Michael Eric Dyson: The Smooth Preacher On Beatbreaks

Michael Eric Dyson weighs in on Nas, Barack Obama, Fox News, and lets us know that he will be deconstructing Nas’s debut record Illmatic in his new book. Personally I feel this book is well needed because more recently hiphop has taken a turn for the worse when it comes to lyricism (no disrespect to newer school MC’s like Elzhi who is in a league of his own). The need to look at hiphop from an intellectual lense is readily welcomed due to current day trends witnessed in the dumbing down of the music and lyrics.

Illmatic was probably one of the most seminal hiphop records to come out in the 1994 along with Biggie’sReady to Die“………………

I can still remember the first time I heard the record to this day and what it meant to me as a black man in Canada coming up in the 90’s. Nas’s lyrics painted a gripping picture of conditions he had experienced living in Queensbridge, New York and brought me so much closer to his world. His cinematic tales rival that of some of the greatest film makers so much so that even Martin Scorcese or Stanley Kubrick would have a hard time trying to top his work of art. Illmatic in my opinion was more descriptive and telling than any movie out at the time. The backdrop for his brilliant rhymes was carefully crafted by New Yorks finest beatsmiths such as Pete Rock, Primo, Large Professor, Q Tip, and LES who have all gone on to become hiphop legends. The end result was sheer and utter musical bliss. I look forward to the Dyson’s book because I see hiphop as being in the same realm as Jazz or Blues. It is a modern day continuation of various African derived art forms, from the tradition of griots in the Africa past and present, to playing the dozens America, to rude boys in Kingston toasting over bass heavy riddims, its all one. As time passes on there will be more books written describing the brilliance of true artists such as Rakim, RUN DMC, LL Cool J, Big Daddy Kane, NWA, Public Enemy, Tupac, Biggie, Cool Herc, The Grandmaster Flash, The Rocksteady Crew, and of course the countless others who’s brand or largess might not have been as big as Jay Z but still shaped and molded what we now know as Hiphop.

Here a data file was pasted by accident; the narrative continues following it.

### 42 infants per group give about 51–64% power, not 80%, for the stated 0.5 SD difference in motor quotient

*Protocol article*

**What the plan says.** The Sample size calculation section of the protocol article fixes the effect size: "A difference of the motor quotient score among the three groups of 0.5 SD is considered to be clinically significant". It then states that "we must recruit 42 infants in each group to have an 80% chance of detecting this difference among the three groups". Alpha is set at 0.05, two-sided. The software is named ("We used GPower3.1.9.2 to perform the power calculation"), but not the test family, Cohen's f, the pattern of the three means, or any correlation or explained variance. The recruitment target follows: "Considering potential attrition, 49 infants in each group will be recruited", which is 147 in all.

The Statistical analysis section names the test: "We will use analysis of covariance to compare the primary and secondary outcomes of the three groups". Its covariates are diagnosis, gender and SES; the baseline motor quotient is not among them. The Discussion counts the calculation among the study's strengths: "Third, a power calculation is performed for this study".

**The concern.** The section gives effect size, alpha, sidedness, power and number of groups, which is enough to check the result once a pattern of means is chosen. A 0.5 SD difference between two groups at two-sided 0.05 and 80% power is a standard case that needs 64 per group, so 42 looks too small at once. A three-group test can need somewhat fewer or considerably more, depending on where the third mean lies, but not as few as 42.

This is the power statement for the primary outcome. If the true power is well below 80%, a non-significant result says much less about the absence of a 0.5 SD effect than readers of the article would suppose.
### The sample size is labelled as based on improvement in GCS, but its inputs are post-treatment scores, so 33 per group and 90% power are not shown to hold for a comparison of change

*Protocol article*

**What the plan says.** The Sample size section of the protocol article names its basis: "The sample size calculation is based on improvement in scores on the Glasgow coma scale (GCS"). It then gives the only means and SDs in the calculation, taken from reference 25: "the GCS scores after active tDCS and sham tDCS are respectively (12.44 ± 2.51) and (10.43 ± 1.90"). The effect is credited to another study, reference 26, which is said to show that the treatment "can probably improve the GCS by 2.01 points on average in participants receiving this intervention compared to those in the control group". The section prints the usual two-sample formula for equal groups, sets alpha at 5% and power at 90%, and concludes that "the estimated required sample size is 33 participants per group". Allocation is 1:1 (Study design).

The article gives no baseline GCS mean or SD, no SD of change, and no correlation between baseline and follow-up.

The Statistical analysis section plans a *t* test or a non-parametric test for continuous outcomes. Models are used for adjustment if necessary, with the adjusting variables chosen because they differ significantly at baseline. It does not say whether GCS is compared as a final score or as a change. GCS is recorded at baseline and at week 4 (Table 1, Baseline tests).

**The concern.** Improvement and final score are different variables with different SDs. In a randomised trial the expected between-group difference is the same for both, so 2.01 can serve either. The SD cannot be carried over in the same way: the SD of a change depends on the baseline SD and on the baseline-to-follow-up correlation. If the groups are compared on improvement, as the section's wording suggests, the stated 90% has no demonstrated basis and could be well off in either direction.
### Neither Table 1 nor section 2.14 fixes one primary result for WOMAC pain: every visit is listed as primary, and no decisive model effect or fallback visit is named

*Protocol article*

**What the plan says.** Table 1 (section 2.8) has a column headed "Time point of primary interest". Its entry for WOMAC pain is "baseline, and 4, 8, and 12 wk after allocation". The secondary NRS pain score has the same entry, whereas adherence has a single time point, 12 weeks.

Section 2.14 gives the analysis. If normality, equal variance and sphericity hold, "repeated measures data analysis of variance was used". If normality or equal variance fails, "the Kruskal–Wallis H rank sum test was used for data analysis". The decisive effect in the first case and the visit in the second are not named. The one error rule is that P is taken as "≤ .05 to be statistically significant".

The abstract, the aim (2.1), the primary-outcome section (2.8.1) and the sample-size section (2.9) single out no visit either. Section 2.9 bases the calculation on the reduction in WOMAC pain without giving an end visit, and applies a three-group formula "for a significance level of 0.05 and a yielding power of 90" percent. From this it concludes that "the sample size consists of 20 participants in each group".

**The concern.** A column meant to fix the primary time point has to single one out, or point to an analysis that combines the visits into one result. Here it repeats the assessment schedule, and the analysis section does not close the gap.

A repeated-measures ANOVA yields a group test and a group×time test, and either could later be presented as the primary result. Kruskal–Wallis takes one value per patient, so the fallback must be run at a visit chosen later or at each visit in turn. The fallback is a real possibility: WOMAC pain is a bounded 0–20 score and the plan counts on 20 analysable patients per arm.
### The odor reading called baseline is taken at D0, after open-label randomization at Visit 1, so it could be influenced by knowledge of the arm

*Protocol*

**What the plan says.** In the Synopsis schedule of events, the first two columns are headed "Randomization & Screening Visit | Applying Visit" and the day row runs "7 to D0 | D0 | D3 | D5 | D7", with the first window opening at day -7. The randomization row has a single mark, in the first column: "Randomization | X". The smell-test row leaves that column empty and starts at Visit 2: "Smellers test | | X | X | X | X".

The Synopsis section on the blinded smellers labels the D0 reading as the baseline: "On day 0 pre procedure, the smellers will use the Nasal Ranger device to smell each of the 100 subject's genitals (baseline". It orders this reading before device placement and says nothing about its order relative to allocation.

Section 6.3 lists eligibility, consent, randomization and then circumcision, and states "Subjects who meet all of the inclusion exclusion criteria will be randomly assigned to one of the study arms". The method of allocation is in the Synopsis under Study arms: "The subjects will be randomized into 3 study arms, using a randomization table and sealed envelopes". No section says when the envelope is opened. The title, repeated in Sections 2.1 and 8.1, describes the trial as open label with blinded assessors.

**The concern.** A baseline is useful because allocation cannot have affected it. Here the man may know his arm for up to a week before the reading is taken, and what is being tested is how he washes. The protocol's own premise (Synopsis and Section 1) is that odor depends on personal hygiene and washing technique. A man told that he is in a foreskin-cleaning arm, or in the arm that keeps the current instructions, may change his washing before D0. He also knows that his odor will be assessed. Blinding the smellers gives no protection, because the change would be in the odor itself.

Here are some goodies for the heads.

Check out hiphopisread blog for a download of the original Illmatic samples.

Also check ohword for a deconstruction of Illmatic with audio samples to boot.


~ by rshabazz on September 3, 2008.

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